Observing that parties often mistake the import of Wal-Mart as requiring that sustainable class allegations present common questions, the Court opined that the proper inquiry in scrutinizing class allegations is whether the class mechanism is appropriate to find common answers to the allegations. Noting that the Supreme Court in Wal-Mart emphasized that in Title VII claims implicating many employment decisions there must be a “glue” holding the alleged reasons for the decisions together, the Court stated that this “glue” can come in different forms, such as a biased testing procedure or general policy of discrimination manifested in promotions practices.
The Court followed the lead of the Fourth and Seventh Circuits respectively in Scott v. Family Dollar Stores, Inc., 733 F.3d 105 (4th Cir. 2013), and Chicago Teachers Union, Local No. 1 v. Bd. Of Educ. Of Chicago, 797 F.3d 426 (7th Cit. 2015), each of which found that the commonality required to sustain class treatment is satisfied when discretion is exercised uniformly by higher-level management. As a result, the Court ruled that allegations of the unfettered discretion of the Company’s “brain trust” — to determine employee performance ratings, the incentive of this singular and cohesive group to manipulate performance ratings to impact the individuals designated as “Emerging Talent,” and the effect of the exercise of that discretion to bar African-American employees from advancing to higher pay bands and the access to executives and training needed for promotions — were sufficient to survive the motion to dismiss.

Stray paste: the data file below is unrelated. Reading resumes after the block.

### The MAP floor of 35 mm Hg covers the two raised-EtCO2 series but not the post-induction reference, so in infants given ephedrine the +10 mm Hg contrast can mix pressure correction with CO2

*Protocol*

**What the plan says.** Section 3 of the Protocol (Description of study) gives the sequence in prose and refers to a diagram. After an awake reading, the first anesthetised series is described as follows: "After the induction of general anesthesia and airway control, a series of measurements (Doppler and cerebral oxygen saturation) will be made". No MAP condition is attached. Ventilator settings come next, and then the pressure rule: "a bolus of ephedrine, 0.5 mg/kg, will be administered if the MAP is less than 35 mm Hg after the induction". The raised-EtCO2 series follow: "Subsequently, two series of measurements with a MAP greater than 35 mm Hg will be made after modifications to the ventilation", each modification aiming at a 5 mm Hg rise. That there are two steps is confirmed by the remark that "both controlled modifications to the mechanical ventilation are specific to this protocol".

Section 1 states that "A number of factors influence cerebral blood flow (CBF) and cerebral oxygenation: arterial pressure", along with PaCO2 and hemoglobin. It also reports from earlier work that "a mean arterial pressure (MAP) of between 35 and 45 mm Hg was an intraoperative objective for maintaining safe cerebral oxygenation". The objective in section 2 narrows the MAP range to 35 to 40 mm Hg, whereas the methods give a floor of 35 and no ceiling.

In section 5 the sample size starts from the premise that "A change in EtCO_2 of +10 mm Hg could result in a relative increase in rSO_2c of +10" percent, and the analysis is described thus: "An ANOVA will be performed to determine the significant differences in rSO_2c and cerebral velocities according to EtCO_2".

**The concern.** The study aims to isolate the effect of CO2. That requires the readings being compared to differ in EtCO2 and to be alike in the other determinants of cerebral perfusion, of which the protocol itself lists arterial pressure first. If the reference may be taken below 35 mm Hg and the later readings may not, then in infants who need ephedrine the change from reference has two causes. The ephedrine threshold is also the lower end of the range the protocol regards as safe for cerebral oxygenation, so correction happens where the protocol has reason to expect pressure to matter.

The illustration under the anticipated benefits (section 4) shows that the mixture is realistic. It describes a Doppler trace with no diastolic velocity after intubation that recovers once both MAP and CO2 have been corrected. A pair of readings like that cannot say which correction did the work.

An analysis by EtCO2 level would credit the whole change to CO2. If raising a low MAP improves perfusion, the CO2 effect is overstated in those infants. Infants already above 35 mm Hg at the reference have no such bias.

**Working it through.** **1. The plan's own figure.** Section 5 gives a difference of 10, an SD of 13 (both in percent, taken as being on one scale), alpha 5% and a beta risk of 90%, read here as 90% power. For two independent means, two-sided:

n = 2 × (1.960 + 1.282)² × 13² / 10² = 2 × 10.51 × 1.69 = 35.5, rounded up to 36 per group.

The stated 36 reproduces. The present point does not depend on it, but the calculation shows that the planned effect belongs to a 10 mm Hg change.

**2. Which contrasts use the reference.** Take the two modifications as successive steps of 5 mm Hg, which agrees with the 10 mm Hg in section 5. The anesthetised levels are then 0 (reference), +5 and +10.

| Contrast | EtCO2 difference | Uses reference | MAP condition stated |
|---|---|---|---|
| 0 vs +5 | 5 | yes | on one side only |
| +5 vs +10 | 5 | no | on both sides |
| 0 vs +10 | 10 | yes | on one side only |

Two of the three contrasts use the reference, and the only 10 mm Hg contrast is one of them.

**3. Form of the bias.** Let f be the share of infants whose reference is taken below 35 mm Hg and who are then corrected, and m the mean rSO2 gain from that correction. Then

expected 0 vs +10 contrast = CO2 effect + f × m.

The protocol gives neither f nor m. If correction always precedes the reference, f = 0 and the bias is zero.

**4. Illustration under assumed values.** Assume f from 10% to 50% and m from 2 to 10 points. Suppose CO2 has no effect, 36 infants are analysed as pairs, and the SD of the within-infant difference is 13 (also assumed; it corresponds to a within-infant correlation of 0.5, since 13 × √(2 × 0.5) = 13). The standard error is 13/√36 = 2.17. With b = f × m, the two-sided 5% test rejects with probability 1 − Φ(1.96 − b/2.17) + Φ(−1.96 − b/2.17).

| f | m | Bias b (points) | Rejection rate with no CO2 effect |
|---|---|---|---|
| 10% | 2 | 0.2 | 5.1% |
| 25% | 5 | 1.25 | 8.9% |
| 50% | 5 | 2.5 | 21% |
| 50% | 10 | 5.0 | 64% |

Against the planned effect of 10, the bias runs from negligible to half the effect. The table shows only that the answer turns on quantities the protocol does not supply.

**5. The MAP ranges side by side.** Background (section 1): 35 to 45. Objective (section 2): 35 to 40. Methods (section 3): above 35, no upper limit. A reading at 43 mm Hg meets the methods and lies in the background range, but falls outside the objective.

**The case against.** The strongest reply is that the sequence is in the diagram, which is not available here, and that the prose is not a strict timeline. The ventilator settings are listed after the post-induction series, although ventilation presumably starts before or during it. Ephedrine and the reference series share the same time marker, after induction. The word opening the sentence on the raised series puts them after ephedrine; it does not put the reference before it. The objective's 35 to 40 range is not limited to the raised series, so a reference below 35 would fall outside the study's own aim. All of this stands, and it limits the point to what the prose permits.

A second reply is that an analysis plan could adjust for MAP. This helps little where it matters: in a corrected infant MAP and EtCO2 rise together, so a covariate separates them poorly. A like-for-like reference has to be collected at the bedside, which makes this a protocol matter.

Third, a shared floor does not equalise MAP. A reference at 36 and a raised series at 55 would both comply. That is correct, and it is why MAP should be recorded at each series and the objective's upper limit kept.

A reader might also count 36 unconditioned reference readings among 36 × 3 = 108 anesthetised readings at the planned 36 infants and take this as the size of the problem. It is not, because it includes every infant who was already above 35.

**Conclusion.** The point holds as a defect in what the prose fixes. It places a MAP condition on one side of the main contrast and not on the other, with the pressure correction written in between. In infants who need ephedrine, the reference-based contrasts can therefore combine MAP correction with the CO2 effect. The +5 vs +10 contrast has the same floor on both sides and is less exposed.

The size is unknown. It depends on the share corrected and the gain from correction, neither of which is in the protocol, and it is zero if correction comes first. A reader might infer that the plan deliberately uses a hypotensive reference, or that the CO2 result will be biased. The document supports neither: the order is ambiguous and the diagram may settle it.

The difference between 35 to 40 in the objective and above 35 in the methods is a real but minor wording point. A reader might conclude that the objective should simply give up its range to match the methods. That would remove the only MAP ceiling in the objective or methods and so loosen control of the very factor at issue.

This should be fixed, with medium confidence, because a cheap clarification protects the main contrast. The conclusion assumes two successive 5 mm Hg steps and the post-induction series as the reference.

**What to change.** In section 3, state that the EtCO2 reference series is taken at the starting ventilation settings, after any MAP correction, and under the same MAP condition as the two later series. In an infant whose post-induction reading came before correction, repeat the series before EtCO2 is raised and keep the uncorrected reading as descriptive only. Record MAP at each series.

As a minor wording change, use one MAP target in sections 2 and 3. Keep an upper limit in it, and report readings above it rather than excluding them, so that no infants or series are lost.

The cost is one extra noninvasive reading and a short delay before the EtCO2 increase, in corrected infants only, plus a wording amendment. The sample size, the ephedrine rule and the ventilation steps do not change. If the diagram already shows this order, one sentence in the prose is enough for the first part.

The Court also rejected Defendant’s challenge that although Plaintiff alleged that she suffered discriminatorily low performance ratings, her claim for discrimination in promotions should be dismissed for failing to allege any promotional opportunity for which she applied and was qualified, and that she had been denied. The Court rejected the contention that Plaintiff must allege the adverse action of a specific promotion sought and denied in order to survive a motion to dismiss a claim of discrimination in promotions. Rather, the Court determined that Plaintiff’s allegations of a discriminatory performance evaluation and rating process, and a link between the alleged discriminatory actions of the Company’s “brain trust” and tangible adverse impacts to African-Americans, including herself, was sufficient for her promotions claims to proceed.
Implications For Employers
This decision is one of a growing body of case law authority interpreting and expanding the contours of class actions maintainable in the aftermath of Wal-Mart. Over time, employers may expect the plaintiffs’ class action bar to test and refine theories to obtain class certification in “managerial discretion” cases. To get ahead of this curve, employers should periodically review their performance evaluation processes for disparate impact and other vulnerabilities. Evaluating performance management programs for well-communicated expectations, detailed and sufficiently objective metrics, disciplined scoring, and standardized supervisor training, also is a proactive step for savvy employers to take to enhance the workplace while reducing risk.